(Reuters) - Apple Inc AAPL.O said on Tuesday it plans to remove carbon emissions from its entire business, including its products and sprawling supply chain, over the next decade.
The iPhone maker said its global corporate operations such as offices and data centers are already carbon neutral but that it will extend its effort to the thousands of suppliers that contribute to its products.
Apple said it aims to achieve 75% of the goal by reducing emissions, with the remaining 25% coming from carbon removal or offset projects such as planting trees and restoring habitats.
For its supply chain, Apple aims to address what are termed "scope three" emissions, which come indirectly from a company's value chain. In Apple's case, this means contract manufacturers such as Hon Hai Precision Industry Co Ltd's 2317.TW Foxconn.
Apple said 74% of its overall carbon emissions are generated by product manufacturing. To address the scope three emissions from manufacturing, Apple said it will help set up a $100 million “U.S.-China Green Fund” to provide capital investments to suppliers for energy efficiency projects.
The company has also been working with suppliers to reduce emissions by using recycled materials, saying its iPhones now use recycled rare earth elements in a component called the taptic engine.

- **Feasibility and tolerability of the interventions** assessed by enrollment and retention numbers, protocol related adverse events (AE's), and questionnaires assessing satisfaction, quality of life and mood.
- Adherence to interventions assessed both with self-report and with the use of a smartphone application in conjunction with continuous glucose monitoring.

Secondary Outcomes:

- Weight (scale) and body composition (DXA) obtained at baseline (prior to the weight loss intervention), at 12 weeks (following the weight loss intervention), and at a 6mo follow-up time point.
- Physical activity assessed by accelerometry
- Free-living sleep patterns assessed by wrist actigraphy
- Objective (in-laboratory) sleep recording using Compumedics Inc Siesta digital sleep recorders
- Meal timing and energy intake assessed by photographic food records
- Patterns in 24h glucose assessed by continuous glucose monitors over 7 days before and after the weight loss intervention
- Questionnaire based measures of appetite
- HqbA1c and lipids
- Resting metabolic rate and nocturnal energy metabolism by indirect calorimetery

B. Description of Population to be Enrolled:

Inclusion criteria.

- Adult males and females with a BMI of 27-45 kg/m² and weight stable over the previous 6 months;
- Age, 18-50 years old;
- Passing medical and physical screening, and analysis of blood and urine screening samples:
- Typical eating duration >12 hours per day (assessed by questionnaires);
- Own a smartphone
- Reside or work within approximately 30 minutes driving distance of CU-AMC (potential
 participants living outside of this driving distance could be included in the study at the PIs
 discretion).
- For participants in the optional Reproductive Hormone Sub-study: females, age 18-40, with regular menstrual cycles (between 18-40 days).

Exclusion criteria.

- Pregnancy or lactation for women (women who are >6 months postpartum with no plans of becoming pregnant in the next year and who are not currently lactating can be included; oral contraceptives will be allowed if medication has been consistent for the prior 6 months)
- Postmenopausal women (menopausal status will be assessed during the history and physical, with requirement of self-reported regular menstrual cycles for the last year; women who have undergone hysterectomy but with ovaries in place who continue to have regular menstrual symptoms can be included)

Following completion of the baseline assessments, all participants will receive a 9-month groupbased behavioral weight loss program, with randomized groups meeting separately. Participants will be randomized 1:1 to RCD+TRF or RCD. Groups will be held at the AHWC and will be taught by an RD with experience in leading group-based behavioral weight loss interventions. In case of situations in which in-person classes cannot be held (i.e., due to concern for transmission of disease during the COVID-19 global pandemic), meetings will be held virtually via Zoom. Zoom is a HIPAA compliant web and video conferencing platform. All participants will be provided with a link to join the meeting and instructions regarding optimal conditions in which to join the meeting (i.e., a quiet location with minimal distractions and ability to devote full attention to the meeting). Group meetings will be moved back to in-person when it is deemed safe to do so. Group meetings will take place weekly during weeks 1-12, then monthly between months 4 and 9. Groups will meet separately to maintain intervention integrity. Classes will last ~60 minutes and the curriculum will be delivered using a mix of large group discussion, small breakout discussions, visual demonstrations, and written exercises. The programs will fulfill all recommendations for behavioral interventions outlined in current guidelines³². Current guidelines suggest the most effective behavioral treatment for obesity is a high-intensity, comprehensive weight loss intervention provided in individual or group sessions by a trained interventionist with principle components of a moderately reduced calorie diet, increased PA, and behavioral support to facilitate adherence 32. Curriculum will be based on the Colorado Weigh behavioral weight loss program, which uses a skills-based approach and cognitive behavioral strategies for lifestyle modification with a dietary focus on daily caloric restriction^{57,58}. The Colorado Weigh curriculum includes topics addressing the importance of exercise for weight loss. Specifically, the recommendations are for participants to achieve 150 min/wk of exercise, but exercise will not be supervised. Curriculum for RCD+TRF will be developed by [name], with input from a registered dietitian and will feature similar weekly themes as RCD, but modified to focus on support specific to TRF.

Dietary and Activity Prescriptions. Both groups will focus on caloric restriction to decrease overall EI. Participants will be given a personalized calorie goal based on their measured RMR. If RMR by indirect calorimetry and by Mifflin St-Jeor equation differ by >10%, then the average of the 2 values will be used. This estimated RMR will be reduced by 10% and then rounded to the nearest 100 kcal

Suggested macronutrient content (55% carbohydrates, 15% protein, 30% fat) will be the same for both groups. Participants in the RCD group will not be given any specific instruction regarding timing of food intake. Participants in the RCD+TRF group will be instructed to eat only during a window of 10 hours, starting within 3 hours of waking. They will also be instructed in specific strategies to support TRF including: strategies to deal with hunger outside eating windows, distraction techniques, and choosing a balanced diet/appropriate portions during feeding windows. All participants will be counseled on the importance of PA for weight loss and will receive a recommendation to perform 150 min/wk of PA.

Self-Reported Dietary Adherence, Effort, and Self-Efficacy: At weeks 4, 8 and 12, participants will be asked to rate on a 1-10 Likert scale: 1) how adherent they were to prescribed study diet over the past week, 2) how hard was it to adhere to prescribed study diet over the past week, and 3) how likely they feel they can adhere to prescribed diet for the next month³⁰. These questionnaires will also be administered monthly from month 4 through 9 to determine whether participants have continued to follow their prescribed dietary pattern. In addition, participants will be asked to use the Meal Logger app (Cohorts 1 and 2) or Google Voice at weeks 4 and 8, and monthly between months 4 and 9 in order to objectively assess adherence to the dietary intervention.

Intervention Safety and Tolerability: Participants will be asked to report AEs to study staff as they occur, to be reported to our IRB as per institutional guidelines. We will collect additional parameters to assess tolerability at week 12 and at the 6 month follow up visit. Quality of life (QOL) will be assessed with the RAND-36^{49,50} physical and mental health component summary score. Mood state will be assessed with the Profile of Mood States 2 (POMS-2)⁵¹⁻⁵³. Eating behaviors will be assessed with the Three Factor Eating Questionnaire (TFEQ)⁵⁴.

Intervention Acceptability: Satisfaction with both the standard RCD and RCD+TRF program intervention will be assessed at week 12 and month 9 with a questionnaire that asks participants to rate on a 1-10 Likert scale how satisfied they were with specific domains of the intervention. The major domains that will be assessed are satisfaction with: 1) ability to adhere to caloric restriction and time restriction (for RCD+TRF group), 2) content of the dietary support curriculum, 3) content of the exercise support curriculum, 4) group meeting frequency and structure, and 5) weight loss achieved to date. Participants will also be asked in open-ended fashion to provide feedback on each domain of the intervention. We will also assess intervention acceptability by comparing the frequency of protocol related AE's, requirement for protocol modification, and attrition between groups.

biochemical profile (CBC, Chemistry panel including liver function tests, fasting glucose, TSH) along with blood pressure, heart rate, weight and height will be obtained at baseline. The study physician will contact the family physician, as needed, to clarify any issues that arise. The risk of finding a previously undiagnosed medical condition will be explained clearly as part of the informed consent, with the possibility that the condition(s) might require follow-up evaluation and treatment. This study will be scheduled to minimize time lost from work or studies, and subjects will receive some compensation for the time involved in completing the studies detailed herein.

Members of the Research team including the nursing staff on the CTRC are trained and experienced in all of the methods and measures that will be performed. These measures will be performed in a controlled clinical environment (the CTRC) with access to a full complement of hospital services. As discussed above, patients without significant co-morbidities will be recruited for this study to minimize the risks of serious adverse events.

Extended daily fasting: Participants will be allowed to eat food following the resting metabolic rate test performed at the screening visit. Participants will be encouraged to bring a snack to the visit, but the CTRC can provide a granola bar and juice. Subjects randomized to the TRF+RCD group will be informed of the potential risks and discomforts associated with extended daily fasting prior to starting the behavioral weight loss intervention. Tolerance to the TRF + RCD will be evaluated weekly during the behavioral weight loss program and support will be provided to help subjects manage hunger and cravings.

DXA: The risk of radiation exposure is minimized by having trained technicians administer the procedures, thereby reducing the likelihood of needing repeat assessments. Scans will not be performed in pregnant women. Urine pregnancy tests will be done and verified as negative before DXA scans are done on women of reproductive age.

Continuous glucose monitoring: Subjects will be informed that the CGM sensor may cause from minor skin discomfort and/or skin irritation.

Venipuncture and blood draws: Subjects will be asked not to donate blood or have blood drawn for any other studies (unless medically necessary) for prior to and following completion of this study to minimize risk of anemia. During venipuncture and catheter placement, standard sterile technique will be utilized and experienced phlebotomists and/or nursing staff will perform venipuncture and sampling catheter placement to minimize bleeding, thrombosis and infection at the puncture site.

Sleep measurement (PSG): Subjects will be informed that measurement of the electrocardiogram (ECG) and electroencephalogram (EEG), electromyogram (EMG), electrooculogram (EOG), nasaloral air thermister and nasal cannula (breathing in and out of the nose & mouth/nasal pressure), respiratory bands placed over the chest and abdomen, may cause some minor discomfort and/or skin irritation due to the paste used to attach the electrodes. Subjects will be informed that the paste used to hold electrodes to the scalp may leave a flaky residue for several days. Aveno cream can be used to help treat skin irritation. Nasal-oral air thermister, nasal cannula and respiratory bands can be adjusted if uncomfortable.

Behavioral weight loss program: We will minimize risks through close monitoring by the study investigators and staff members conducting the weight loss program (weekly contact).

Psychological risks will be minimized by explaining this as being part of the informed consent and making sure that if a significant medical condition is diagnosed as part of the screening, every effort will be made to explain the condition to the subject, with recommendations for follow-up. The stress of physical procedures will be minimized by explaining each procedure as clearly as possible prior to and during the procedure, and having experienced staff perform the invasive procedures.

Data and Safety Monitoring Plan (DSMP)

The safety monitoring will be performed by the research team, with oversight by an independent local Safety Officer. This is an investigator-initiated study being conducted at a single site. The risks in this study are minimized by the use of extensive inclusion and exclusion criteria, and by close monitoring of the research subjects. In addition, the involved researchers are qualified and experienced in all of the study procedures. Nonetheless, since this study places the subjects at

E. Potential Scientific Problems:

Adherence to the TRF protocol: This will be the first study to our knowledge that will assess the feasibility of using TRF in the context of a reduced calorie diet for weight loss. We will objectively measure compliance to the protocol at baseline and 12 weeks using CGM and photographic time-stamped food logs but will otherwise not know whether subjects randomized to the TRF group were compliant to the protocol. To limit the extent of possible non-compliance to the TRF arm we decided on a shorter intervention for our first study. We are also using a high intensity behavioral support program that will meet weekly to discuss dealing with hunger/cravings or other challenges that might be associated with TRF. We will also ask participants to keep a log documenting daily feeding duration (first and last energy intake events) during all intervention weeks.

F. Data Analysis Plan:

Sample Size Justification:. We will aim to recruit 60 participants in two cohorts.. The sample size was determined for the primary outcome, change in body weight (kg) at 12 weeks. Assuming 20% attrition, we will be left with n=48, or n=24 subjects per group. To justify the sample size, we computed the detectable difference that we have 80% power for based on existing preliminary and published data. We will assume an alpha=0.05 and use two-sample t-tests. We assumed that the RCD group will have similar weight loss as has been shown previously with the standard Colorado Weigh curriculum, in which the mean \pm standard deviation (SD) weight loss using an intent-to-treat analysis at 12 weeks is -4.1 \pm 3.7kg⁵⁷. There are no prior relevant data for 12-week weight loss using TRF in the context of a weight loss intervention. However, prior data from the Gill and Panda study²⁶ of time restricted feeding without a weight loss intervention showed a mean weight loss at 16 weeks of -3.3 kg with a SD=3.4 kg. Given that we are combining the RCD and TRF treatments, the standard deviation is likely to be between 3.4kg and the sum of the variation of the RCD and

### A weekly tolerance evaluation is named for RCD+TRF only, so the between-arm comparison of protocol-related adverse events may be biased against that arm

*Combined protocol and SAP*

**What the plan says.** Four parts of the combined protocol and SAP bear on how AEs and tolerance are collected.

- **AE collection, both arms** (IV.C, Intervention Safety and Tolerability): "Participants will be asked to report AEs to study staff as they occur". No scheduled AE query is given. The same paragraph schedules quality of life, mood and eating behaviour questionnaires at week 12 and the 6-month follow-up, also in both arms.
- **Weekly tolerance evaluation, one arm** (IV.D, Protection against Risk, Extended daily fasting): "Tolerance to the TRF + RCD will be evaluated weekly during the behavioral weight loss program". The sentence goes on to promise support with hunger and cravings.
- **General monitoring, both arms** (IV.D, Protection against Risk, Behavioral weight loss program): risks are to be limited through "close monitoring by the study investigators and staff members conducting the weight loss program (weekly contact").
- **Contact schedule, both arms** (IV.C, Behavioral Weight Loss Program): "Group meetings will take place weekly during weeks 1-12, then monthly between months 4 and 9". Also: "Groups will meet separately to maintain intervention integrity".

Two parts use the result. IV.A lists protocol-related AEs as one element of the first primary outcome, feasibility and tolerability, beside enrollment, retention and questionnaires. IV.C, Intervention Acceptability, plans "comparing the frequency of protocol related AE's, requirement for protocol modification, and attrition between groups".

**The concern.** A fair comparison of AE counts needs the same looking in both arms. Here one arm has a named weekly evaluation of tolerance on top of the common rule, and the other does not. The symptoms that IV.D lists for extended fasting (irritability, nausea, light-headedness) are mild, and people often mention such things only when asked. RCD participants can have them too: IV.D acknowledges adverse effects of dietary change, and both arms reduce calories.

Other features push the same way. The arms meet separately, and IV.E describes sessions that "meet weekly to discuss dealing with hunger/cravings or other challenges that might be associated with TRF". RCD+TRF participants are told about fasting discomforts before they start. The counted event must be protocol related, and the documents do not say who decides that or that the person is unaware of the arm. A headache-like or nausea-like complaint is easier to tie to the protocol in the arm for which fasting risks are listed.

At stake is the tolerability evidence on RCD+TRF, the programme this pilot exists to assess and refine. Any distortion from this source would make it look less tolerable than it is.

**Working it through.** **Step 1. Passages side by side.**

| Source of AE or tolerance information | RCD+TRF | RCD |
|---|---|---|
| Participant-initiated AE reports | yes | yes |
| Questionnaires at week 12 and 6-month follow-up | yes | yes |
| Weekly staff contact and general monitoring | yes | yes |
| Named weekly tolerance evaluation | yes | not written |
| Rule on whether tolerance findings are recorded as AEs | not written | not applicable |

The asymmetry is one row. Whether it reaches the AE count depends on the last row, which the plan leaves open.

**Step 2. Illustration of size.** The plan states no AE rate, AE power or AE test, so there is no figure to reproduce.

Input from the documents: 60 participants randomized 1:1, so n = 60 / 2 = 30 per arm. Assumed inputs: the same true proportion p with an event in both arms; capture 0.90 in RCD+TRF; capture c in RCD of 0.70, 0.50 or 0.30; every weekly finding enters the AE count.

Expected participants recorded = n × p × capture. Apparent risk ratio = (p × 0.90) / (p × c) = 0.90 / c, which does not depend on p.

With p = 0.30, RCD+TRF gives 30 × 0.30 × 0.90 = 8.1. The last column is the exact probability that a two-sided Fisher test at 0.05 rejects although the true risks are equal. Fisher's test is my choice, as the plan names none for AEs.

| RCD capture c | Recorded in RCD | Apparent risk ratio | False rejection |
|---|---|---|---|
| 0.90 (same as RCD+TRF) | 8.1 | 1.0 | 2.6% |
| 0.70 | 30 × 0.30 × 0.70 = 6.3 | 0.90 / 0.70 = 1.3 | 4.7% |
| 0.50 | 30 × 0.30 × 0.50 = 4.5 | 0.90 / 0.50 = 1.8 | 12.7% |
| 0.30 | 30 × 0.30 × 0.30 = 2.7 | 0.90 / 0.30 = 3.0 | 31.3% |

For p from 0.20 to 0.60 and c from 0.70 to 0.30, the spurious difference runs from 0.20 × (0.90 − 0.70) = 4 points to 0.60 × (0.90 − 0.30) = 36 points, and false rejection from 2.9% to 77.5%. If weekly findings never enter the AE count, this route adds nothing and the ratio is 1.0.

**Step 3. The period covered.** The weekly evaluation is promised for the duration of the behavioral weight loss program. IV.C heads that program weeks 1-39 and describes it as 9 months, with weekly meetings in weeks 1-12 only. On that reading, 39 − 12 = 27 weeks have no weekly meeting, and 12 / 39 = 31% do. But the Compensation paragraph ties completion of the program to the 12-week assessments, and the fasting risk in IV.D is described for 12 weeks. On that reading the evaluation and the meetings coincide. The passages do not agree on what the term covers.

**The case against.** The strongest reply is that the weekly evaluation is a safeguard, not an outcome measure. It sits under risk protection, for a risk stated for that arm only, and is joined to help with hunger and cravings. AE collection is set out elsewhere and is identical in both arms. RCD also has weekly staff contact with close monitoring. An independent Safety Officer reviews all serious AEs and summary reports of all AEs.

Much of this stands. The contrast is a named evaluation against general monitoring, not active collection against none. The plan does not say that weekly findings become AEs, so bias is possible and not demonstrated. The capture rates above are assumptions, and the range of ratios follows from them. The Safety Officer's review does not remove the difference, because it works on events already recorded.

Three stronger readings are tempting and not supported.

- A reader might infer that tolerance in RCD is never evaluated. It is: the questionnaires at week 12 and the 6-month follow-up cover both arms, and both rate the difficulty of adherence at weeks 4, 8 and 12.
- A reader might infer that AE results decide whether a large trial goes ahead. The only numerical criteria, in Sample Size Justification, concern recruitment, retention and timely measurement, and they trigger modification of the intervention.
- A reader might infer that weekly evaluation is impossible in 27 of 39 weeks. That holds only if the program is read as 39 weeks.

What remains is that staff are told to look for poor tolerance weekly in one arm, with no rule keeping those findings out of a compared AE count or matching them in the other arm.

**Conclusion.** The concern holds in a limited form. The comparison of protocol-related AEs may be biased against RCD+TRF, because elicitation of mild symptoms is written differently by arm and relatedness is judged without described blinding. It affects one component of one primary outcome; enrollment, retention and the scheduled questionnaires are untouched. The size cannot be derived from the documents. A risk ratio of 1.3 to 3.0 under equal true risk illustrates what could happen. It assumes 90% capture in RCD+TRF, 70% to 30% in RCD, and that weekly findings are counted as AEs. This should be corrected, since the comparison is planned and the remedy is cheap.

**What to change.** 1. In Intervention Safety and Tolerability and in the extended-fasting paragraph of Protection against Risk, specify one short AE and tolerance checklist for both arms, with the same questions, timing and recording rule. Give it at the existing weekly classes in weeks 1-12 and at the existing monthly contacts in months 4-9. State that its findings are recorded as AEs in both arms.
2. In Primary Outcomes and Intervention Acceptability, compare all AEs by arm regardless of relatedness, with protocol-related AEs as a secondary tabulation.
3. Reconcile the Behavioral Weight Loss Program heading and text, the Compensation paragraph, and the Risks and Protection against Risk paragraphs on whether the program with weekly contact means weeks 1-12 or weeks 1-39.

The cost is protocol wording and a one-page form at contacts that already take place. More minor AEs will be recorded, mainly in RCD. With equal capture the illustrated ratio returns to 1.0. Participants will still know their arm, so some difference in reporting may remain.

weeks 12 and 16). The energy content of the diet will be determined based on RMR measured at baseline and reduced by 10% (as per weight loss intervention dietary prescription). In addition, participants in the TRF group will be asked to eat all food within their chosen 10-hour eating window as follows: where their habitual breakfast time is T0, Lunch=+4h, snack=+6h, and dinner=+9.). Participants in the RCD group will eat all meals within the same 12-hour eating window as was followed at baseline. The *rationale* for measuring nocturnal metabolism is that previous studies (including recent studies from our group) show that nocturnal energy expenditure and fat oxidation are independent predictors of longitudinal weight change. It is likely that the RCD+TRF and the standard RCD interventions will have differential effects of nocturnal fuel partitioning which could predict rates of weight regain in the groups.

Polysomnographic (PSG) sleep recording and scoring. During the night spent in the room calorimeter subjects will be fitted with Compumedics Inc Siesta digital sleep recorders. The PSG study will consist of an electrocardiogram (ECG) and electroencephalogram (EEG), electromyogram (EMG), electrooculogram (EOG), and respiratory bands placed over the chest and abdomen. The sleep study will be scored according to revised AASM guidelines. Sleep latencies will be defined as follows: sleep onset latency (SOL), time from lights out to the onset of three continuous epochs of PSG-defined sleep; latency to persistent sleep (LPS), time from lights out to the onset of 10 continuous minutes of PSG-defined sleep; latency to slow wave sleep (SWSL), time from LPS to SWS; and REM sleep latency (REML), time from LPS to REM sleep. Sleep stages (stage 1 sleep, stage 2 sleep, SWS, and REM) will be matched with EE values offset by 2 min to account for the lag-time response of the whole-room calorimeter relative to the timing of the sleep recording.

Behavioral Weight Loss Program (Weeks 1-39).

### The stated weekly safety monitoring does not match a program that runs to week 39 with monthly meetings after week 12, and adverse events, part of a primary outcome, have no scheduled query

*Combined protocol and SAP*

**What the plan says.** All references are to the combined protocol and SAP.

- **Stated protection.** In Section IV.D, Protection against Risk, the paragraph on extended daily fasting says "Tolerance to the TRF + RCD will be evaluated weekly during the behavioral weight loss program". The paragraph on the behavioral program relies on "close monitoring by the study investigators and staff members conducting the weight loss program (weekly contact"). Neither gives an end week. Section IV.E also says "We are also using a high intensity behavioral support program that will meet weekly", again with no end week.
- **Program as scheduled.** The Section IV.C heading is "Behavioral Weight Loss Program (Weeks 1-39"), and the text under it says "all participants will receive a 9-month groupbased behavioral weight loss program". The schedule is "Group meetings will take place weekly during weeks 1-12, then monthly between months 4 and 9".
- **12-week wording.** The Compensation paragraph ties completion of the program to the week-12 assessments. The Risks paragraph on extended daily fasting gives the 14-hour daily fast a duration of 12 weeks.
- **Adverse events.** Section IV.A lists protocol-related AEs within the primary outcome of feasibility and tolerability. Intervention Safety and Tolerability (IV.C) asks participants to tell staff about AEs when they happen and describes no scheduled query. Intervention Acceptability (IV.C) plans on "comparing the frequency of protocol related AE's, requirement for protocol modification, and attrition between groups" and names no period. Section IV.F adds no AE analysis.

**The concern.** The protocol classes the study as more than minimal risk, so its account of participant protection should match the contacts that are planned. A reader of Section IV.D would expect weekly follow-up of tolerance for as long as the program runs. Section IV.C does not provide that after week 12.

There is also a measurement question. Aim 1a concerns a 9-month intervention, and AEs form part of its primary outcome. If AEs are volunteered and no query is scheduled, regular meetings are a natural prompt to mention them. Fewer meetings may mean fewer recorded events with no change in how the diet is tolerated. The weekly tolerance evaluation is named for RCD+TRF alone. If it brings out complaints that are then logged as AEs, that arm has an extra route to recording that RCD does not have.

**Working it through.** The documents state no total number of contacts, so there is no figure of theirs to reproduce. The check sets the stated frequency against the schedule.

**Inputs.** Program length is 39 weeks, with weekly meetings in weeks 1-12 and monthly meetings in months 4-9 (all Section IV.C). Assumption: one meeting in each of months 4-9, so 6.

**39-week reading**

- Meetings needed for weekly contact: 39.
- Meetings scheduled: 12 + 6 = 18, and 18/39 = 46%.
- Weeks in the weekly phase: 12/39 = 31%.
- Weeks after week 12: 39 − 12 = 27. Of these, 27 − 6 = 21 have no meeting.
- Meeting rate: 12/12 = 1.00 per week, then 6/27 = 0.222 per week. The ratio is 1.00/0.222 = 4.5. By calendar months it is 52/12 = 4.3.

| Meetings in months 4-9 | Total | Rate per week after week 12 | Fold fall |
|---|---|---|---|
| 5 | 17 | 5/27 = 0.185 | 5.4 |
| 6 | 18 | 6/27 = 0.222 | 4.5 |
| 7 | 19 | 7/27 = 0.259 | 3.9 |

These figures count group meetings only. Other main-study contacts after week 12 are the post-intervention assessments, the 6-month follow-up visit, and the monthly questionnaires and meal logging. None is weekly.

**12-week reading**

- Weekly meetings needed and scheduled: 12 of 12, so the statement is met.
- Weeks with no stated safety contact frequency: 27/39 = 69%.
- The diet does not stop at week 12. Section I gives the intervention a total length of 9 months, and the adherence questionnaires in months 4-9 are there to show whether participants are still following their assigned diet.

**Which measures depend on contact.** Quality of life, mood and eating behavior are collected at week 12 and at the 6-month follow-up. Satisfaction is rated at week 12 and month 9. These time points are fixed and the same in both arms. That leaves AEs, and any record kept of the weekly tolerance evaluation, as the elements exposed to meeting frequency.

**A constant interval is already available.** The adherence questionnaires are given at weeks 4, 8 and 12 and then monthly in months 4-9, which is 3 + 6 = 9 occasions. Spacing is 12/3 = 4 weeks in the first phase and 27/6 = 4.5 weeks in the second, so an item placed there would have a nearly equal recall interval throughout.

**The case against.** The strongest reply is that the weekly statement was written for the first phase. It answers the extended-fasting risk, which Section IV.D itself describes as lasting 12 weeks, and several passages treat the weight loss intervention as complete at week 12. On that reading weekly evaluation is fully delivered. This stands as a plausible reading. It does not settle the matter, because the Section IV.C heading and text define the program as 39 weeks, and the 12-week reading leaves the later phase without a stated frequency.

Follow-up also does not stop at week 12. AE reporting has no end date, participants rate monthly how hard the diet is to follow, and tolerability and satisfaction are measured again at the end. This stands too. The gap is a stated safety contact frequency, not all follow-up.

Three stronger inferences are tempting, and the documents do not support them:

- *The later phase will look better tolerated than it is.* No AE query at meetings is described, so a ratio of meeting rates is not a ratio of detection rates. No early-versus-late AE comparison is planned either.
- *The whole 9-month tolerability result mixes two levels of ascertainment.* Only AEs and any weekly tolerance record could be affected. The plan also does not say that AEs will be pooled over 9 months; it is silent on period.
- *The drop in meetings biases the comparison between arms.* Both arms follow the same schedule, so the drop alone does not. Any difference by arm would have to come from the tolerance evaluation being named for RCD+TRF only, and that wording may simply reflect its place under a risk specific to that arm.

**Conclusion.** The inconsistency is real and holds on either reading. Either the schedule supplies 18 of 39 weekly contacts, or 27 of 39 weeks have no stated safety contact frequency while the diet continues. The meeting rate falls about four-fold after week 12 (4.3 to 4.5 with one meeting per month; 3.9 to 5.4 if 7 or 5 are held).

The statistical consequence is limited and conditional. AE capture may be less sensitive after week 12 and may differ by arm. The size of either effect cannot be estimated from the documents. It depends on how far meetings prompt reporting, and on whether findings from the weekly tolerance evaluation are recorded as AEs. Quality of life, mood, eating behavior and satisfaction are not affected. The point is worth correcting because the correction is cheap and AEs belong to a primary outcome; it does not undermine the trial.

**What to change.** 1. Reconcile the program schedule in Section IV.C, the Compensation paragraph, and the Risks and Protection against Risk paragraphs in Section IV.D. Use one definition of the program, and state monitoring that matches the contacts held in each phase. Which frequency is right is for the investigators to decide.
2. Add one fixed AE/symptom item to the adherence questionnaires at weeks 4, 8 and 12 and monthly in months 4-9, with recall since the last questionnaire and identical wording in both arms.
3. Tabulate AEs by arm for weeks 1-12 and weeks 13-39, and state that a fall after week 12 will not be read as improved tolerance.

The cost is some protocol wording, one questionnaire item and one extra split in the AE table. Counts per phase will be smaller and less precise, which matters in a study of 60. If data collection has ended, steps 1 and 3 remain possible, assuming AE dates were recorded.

Rare earth elements are energy intensive to mine but are often used in amounts too small to make recycling economical. Apple said it has created a robot to recover the materials from some of its devices.
Apple said its carbon removal or offset efforts will come via a fund to assist projects such as restoring mangrove ecosystems in Colombia and savannas in Kenya. The company did not disclose a dollar figure for the fund.
Apple's nature-based carbon removal strategy contrasts with other companies such as Microsoft Corp MSFT.O, which earlier this year said it would invest $1 billion over the next four years in engineering-based carbon removal technologies.
Apple’s most recent environmental report, covering fiscal 2018, put its carbon footprint at 25.2 million tons.
Reporting by Stephen Nellis in San Francisco; Editing by Tom Hogue
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